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A Yahoo! billboard is visible through trees in San Francisco, California.
I used to think that Microsoft should buy Yahoo. It didn't in 2008 — although that was less about Microsoft than it was about Yahoo's unwillingness to sell. Now that Yahoo has entered something of a tailspin, canning its CEO and exploring some sale options, Microsoft is back. And oh boy! What a deal it's looking to make.
But I now don't think Microsoft should buy Yahoo.
Potential suitors said they believe Yahoo’s inherent value is lower than its current share price of about $16.12, which they say includes a “deal premium” reflecting investors’ anticipation of the sale of Yahoo, people familiar with the matter said. The stock has run up since Carol Bartz was ousted as chief executive last month and Yahoo launched a strategic review.
In 2008, Microsoft was offering $31/share. It's traded as low as about $11. I'd say it's worth way more than $16, but in any case, Microsoft is now positioning itself to take a sweet stake, in preferred shares. I think this lessens the chance that I'll get my wish, which is to have Yahoo shed its identify as a tech company and remake itself as a Southern California-based online entertainment juggernaut. Microsoft doesn't need to be buying it. Disney does.
That said, it's clear that hedge funds like Daniel Loeb's ThirdPoint (now seemingly out of the deal) and Silver Lake Partners, the private-equity firm that now appears to be leading the deal, are going to need a very deep-pocketed partner. Microsoft fits the bill and will bring billions to the table. But the Redmond giant is keeping its distance, even as it opens its wallet. Again, the WSJ:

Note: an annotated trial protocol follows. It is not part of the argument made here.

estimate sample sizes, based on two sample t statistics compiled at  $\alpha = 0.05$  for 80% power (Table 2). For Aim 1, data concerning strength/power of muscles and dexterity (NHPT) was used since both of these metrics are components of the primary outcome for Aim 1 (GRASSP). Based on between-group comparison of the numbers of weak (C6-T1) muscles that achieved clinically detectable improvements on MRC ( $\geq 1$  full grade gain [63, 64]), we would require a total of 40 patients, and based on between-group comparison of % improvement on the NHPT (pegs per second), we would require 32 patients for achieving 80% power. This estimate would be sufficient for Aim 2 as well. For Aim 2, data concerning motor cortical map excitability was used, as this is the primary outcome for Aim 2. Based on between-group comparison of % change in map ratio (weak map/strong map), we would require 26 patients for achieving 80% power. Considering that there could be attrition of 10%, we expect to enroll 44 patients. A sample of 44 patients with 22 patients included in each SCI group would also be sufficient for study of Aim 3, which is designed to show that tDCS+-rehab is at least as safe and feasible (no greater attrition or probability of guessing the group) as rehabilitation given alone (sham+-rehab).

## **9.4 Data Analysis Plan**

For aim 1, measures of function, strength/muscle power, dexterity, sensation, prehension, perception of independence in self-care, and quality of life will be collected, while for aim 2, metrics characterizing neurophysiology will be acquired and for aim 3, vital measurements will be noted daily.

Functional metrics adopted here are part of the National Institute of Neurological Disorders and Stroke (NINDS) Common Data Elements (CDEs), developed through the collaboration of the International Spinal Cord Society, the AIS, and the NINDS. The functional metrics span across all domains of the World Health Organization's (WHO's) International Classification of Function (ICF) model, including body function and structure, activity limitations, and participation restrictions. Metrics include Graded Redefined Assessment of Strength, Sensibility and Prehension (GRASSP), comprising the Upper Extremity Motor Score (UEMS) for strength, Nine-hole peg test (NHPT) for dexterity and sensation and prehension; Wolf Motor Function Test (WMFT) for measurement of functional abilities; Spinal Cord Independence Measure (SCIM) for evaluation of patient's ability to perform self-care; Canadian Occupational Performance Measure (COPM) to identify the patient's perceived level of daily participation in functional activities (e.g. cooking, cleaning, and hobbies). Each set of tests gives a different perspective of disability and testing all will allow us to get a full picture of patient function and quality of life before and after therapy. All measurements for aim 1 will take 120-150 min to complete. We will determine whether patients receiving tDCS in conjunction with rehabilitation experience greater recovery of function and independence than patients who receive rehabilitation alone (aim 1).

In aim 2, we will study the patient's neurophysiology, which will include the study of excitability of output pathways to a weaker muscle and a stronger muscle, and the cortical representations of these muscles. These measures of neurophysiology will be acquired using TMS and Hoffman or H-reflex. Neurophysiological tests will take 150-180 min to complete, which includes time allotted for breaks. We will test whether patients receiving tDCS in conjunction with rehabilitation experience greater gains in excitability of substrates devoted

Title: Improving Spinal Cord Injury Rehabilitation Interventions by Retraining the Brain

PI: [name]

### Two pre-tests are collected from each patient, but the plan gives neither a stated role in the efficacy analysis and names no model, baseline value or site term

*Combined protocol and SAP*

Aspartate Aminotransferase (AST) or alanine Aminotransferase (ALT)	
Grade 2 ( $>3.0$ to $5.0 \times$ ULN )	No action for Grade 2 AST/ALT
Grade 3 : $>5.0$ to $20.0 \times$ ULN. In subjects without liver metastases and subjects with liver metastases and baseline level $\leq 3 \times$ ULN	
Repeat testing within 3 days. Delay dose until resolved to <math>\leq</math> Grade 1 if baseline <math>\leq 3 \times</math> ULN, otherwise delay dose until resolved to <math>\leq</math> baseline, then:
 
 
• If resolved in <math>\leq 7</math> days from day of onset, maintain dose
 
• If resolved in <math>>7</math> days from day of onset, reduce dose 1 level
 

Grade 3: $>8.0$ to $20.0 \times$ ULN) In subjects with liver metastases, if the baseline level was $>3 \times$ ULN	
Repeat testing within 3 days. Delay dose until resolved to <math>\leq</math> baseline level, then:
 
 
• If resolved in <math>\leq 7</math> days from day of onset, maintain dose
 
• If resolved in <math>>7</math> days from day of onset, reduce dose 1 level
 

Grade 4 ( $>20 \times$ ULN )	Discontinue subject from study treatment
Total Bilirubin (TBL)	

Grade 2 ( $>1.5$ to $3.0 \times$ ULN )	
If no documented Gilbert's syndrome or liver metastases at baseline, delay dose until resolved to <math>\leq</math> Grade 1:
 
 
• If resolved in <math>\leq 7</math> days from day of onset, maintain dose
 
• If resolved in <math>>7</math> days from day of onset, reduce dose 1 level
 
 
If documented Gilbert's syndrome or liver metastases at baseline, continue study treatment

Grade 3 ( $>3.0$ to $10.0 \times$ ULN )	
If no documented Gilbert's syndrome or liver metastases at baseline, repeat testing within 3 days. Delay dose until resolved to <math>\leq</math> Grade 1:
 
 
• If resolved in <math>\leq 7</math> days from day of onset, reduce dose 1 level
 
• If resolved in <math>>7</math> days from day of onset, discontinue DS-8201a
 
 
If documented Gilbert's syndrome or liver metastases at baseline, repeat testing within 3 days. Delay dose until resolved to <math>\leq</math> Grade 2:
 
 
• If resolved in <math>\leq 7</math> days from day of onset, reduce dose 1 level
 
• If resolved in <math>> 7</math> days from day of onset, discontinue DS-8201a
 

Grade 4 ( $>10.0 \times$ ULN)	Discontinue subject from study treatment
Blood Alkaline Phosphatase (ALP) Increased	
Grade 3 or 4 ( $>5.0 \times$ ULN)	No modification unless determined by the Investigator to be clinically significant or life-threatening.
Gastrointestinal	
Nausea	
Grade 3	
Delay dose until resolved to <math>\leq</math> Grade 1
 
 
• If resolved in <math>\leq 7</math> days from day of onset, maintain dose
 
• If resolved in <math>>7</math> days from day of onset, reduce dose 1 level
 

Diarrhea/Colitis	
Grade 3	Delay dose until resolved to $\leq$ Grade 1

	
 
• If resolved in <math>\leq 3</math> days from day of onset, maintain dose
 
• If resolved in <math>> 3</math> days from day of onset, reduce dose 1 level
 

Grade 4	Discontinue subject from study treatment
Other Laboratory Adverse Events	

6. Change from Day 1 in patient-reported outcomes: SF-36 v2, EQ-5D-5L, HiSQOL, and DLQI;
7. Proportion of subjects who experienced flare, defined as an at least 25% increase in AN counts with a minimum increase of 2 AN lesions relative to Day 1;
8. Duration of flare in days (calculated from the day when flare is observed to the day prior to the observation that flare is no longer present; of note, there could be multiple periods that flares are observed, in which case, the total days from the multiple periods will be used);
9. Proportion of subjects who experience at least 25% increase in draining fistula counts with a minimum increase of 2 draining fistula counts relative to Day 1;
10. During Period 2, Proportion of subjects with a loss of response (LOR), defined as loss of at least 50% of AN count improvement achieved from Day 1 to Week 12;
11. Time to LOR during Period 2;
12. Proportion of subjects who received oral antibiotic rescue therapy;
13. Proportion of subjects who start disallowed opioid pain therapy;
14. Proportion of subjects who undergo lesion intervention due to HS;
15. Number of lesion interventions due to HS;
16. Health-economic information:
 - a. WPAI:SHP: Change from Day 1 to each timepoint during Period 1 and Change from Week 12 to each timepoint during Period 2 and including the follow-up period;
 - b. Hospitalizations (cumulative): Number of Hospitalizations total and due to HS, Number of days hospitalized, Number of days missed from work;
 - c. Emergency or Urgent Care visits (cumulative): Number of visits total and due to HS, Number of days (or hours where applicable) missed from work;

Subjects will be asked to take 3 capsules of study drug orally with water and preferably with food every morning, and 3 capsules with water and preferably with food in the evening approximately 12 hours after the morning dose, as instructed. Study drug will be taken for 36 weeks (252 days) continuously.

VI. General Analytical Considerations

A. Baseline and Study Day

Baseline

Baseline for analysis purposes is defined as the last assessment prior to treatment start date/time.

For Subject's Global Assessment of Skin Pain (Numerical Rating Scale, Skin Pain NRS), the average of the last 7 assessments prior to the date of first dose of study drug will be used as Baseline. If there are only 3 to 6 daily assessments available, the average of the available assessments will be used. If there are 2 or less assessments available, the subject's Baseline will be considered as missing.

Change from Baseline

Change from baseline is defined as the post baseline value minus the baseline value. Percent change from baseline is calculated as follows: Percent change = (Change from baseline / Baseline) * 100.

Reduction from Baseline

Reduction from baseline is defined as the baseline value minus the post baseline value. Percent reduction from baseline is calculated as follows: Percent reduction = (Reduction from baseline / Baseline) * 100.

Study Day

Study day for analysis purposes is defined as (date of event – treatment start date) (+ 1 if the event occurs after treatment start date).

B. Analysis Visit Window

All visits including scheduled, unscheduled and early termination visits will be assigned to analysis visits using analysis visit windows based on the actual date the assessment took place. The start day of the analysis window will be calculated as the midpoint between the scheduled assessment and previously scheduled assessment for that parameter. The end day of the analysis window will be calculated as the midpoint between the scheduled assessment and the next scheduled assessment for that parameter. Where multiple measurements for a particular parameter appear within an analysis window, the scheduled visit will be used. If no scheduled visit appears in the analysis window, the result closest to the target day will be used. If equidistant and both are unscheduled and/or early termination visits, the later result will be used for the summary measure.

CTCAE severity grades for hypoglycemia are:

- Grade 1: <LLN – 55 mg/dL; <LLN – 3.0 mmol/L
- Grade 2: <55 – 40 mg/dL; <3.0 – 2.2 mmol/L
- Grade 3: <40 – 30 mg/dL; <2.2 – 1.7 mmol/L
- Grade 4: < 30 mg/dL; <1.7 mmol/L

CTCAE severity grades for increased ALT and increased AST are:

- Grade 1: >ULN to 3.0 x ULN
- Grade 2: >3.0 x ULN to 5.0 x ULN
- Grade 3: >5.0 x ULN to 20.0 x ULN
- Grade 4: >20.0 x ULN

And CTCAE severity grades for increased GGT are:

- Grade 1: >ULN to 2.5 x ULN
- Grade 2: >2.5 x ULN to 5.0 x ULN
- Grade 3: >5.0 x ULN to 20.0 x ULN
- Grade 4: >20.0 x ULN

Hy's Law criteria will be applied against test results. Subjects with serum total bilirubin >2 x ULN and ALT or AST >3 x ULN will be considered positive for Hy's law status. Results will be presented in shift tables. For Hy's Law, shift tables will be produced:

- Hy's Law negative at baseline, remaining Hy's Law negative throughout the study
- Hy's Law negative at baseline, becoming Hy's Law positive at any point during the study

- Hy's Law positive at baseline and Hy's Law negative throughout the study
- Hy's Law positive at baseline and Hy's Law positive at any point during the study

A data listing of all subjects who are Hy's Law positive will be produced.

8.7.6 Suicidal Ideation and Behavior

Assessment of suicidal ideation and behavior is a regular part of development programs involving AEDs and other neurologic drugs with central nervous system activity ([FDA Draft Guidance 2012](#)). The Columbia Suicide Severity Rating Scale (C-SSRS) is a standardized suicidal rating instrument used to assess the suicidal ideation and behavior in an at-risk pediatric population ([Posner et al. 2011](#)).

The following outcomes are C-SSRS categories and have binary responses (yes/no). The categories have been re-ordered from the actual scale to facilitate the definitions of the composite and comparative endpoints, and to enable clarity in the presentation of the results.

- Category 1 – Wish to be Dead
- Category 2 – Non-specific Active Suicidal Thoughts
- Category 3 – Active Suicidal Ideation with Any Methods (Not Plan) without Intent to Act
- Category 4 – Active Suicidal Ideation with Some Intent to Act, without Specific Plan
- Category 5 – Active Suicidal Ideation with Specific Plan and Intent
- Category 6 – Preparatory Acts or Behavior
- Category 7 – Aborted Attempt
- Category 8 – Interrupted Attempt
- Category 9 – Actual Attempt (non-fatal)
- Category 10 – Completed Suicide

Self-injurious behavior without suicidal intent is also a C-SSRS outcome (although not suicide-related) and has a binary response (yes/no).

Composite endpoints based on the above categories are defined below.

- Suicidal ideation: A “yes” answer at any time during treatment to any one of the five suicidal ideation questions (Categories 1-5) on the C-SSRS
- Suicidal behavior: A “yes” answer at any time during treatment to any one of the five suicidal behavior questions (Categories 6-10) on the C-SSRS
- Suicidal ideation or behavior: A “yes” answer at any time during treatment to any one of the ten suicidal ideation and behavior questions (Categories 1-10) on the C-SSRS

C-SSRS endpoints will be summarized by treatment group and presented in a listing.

The structure being discussed is unusual, in that Microsoft is not seeking full ownership of Yahoo, but rather acting in effect as a financier partly in exchange for being able to retain some influence over Yahoo’s future, the people said. The two companies struck up an Internet search partnership in 2008, after a failed bid by Microsoft to buy Yahoo. Under the joint bid currently being discussed, Microsoft would not own common shares, they said.
Is Microsoft setting itself up to cherry pick what it wants from Yahoo, by investing not in the company but in its takeover? Yahoo may wind up being a tech company, after all. A failed one whose technology is controlled by Microsoft. In 2008, I felt that Microsoft should buy Yahoo to rescue us from Google:
Our only hope now, as we spy the gruesome Pax Googleannica of Web 3.0 on the horizon, is that renegade survivors of the Web 1.0 pioneer that took its name from Jonathan Swift's race of barbarians will say, "Enough," and join with their former sworn foe to give hope to those of us who see the Web as something better than a merciless "Matrix"-like monetized quantification of all we do and all we are. That's right, as Yahoo makes its Faustian pact with Google, Microsoft -- Microsoft! -- has finally become the heroic underdog.
Now Microsoft is less the heroic underdog than the opportunistic vulture.